It has been several months since I have been sufficiently enticed by a movie’s trailer and synopsis to want to make a special trip to the theater to see it. Technology has advanced to the point where any special effect can be created with plausibility; virtual worlds look real and we can experience them in three dimensions.
While the much-lauded Avatar was beautifully portrayed and contained a notable message, it doesn’t leave an indelible imprint on my mind as did the more basically animated Disney movies of my youth. The “classic” cartoons I watched at five years old – Bugs Bunny, Wil E. Coyote and other Looney Tunes – seem to have more character and substance than the artfully drawn but surface shows filling today’s children’s heads.
Is this nostalgia, or is the quality of entertainment in decline?
The other day I was browsing Netflix. Again, it takes a lot for me to want to push play and stare at a screen for a couple hours. Usually I wind up watching a documentary, independent film, foreign film, or historical drama. Most movies are just so banal as to seem a complete waste of time. I came across an older film, Cat on a Hot Tin Roof (1958), starring Elizabeth Taylor and Paul Newman and based on a play by Tennessee Williams, and gave it a try.
It was riveting. The entire movie takes place in one house; there are no car chases, no drugs, deaths or sex. No murders or affairs or alternate realities or wars. Just a family and a dying father: intelligent, dignified, nuanced, and true-to-life dialogue from characters so complex and wonderfully acted as to become real human beings. Just watching the interplay and the faces; the way the script hints at myriad human emotions, was remarkable. Near the end, as the aforementioned dying father finally comes to terms with his son (Paul Newman) at the climax of the film, I actually cried. And I hardly ever cry.
Also, and I have noticed this in other classic films like Gone with the Wind and The Long, Hot Summer (also from 1958 and starring Paul Newman and his real-life wife, Joanne Woodward) – they are inordinately sexy. Yet, the word ‘sex’ – let alone much more graphic and commonly heard words – is never mentioned. In Cat on a Hot Tin Roof, Elizabeth Taylor plays a sensual, young wife who is simply dying to go to bed with her reticent husband. You can tell by the way she looks at him and looks at their bed; and the way she says the phrase that gives the movie its title: “I feel like a cat on a hot tin roof!”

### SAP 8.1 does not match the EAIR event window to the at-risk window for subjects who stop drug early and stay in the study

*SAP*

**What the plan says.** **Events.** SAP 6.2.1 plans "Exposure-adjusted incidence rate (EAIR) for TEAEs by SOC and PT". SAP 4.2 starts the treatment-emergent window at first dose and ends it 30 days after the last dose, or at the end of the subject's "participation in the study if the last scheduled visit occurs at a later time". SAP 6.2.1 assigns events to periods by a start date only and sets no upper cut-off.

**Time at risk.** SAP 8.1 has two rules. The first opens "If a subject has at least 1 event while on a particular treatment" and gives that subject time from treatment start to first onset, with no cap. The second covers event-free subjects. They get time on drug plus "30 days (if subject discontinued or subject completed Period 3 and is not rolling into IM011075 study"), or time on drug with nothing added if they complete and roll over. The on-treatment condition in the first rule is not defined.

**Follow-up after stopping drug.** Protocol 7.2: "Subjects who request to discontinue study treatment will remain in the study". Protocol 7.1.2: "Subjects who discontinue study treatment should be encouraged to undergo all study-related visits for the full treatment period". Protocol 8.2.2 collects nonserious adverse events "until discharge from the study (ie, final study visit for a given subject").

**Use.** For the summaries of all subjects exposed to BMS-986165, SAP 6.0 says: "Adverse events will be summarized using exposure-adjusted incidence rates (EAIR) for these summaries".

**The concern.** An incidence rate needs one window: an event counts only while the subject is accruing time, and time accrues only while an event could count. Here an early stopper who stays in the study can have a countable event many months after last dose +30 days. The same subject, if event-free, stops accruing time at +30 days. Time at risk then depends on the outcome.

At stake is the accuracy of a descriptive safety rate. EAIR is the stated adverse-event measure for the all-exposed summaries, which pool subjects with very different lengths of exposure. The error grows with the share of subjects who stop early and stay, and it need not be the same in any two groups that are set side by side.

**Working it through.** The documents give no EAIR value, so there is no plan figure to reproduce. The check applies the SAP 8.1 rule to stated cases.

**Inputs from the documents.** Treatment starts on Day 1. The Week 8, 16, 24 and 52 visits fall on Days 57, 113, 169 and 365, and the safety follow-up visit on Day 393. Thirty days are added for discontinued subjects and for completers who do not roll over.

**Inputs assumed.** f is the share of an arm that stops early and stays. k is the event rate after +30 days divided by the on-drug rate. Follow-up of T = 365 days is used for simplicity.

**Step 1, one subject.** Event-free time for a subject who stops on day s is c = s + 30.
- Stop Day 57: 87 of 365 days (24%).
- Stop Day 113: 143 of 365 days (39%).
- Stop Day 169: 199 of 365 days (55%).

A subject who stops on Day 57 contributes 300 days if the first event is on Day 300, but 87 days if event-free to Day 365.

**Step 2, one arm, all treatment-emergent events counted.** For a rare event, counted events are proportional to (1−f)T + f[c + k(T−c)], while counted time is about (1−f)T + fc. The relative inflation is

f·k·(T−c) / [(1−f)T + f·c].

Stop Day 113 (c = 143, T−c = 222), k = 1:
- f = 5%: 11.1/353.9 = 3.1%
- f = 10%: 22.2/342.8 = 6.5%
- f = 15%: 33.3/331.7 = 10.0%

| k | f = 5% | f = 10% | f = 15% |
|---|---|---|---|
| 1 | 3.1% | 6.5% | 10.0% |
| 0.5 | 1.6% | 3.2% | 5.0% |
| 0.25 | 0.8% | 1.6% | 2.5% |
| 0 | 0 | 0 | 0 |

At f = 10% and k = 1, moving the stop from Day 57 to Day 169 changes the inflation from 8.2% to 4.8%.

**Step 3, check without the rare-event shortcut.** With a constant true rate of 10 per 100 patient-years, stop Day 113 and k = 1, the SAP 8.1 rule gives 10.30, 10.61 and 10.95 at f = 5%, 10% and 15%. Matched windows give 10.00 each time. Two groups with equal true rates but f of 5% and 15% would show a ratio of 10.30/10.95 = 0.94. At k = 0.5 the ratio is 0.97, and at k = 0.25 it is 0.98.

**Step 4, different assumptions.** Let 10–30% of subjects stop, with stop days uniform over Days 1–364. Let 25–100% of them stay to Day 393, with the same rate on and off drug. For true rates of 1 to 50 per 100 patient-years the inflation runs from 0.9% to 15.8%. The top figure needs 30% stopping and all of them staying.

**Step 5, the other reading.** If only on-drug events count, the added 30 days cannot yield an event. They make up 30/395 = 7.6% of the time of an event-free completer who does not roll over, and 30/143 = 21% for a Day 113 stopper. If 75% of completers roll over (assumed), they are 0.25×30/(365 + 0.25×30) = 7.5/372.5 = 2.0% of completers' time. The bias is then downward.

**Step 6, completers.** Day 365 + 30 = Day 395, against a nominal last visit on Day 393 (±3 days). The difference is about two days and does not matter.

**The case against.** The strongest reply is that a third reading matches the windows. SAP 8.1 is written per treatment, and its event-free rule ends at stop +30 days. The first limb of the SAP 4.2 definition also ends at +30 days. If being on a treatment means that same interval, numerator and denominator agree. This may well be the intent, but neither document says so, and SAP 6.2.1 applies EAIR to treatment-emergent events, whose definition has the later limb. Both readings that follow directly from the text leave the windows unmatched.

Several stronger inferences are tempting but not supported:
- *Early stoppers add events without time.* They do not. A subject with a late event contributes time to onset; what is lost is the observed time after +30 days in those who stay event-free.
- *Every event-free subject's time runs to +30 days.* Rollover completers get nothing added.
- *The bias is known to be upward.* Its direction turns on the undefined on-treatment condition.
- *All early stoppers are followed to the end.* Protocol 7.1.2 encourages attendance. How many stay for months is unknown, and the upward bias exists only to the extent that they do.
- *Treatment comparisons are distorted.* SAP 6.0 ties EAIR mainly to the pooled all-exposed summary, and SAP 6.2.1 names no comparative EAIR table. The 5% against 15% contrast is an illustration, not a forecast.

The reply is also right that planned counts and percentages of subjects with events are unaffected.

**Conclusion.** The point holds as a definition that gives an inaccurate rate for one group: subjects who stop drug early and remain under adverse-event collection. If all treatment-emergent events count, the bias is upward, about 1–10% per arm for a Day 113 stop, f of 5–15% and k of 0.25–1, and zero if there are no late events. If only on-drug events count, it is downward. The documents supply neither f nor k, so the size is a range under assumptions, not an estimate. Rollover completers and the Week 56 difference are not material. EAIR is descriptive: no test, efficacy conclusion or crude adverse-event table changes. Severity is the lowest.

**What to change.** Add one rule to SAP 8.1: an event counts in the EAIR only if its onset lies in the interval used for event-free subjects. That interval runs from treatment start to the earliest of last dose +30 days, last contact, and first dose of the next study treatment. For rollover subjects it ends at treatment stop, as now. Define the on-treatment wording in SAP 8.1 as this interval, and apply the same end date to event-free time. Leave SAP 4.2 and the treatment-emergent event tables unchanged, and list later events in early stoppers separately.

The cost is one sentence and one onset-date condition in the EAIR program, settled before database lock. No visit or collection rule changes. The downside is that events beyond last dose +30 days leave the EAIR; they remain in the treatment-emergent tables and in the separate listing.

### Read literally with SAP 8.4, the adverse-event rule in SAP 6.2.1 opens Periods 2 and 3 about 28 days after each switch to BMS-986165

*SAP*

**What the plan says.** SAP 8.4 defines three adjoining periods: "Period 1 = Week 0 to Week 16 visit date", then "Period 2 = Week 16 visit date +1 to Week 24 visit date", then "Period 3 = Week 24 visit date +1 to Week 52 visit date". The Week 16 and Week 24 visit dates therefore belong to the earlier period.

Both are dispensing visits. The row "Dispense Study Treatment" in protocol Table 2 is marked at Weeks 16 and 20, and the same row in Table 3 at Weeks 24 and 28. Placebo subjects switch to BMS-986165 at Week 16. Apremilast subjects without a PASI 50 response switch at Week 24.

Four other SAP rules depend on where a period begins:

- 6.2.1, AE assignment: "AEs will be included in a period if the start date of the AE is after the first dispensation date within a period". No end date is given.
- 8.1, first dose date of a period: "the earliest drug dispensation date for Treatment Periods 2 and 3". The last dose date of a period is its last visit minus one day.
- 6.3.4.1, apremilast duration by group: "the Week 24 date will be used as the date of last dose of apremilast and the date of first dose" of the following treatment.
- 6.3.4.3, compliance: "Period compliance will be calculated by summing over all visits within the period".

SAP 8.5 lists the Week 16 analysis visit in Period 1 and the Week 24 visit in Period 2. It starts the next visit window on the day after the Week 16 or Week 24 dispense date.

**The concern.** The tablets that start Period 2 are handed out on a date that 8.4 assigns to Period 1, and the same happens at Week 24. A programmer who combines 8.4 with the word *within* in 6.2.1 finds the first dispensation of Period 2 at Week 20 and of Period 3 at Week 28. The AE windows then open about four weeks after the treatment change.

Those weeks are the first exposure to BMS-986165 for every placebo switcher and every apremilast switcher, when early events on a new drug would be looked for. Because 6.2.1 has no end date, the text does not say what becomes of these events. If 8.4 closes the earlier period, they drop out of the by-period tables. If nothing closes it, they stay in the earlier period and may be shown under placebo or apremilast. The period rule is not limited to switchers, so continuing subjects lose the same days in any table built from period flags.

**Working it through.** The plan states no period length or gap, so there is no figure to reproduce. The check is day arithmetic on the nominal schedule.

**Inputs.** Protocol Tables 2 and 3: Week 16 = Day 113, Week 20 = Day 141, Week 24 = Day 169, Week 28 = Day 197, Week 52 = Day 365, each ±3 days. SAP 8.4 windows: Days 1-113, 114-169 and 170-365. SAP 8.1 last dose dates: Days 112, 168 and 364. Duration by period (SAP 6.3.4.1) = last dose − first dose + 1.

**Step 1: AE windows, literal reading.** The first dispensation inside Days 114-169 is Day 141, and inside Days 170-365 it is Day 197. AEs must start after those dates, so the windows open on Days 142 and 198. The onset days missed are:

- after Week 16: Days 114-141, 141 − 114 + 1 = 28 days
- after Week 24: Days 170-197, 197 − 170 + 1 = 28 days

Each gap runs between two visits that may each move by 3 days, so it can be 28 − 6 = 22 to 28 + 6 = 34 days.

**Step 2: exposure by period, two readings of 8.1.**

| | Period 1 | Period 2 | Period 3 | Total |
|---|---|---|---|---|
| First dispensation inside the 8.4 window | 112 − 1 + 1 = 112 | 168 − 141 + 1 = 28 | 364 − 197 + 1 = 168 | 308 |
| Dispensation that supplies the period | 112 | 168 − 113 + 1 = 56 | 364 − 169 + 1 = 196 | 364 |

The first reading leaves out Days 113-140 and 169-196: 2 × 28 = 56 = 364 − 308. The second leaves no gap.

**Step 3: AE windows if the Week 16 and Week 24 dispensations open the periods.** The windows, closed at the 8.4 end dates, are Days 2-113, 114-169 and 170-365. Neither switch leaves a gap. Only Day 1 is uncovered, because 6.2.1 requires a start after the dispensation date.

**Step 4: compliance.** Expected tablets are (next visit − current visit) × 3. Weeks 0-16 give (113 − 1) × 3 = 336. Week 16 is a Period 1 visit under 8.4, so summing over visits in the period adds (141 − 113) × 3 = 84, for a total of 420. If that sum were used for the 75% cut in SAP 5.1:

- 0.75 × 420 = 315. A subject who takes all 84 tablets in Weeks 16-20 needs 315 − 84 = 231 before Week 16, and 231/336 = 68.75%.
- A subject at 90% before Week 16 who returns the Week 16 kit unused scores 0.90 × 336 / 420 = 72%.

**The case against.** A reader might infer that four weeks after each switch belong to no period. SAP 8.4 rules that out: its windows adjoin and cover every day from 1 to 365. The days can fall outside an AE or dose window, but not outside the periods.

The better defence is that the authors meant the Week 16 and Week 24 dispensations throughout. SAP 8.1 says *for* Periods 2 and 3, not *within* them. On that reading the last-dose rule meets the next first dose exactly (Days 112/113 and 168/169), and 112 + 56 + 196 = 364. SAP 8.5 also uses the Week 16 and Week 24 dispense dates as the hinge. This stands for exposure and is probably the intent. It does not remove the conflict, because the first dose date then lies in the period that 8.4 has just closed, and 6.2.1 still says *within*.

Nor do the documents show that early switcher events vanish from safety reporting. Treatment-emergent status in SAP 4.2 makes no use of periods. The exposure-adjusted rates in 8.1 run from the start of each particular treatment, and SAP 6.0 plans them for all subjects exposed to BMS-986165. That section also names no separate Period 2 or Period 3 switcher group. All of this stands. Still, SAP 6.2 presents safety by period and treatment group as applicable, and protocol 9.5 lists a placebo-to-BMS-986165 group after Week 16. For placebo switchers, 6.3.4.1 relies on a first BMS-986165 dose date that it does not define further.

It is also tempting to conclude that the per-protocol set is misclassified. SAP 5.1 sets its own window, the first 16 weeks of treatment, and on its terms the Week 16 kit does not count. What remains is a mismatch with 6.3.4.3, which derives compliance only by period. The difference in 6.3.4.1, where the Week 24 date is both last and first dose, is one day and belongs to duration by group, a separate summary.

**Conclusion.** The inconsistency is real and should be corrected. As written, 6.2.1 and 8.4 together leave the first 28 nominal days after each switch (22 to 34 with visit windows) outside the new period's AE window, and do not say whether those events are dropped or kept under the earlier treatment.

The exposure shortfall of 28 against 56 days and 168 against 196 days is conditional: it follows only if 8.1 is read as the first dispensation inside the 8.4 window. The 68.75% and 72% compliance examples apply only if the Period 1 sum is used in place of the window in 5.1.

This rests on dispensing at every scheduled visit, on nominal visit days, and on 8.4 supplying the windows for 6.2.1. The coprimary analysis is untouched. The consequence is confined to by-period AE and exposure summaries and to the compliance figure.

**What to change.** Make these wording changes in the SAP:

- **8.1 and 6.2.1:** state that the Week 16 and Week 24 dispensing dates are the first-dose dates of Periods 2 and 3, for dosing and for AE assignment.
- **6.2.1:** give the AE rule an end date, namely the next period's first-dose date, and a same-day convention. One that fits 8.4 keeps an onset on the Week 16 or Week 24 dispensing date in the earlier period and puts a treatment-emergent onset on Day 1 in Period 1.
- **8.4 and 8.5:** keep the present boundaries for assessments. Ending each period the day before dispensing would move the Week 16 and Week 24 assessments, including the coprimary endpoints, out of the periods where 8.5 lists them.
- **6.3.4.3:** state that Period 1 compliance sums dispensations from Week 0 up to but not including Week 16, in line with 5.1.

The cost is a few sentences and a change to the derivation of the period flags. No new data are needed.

What she is saying is that she is wildly horny, as is Joanne Woodward’s character in The Long, Hot Summer. But instead of being cheap and crude, their sexuality is sparkling, sophisticated and strikingly real. Their frustrations, delayed gratifications, complex relationships, morals, dreams; all create a multi-faceted, pulsating woman who is hard to forget.
Similarly, I rarely go wild over a contemporary novel. My favorites are Tolstoy and Dostoyevsky; I love Goethe’s Faust and Homer’s Iliad. Of course, there are towering contemporary geniuses like David Foster Wallace. There are many amazing books and movies. I just feel like the intelligence and quality has somehow, in some way, degraded. Most of today’s “entertainment” does not challenge me intellectually or resound with my inner self; it rarely provokes thought, inspires deep emotion or stays with me in any significant way.
I myself could never hope to craft the prose of say, Dante or Byron. And it makes me wonder how malleable our mentalities are. The ancient Greeks believed that every human being should strive for arête, an excellence in mind, spirit and body. Knowledge, wisdom and aesthetics were actively pursued. And our finest philosophies and most timeless plays were produced from this matrix.
I think that the way children are educated and their environment can encourage or hinder their growth, much like how a plant flourishes only under ideal conditions. The standard public school system does not stimulate deep, creative, abstract thought as did exposing them to Latin, Greek, music, art, history, geography and other classic subjects and expecting mastery as opposed to memorization.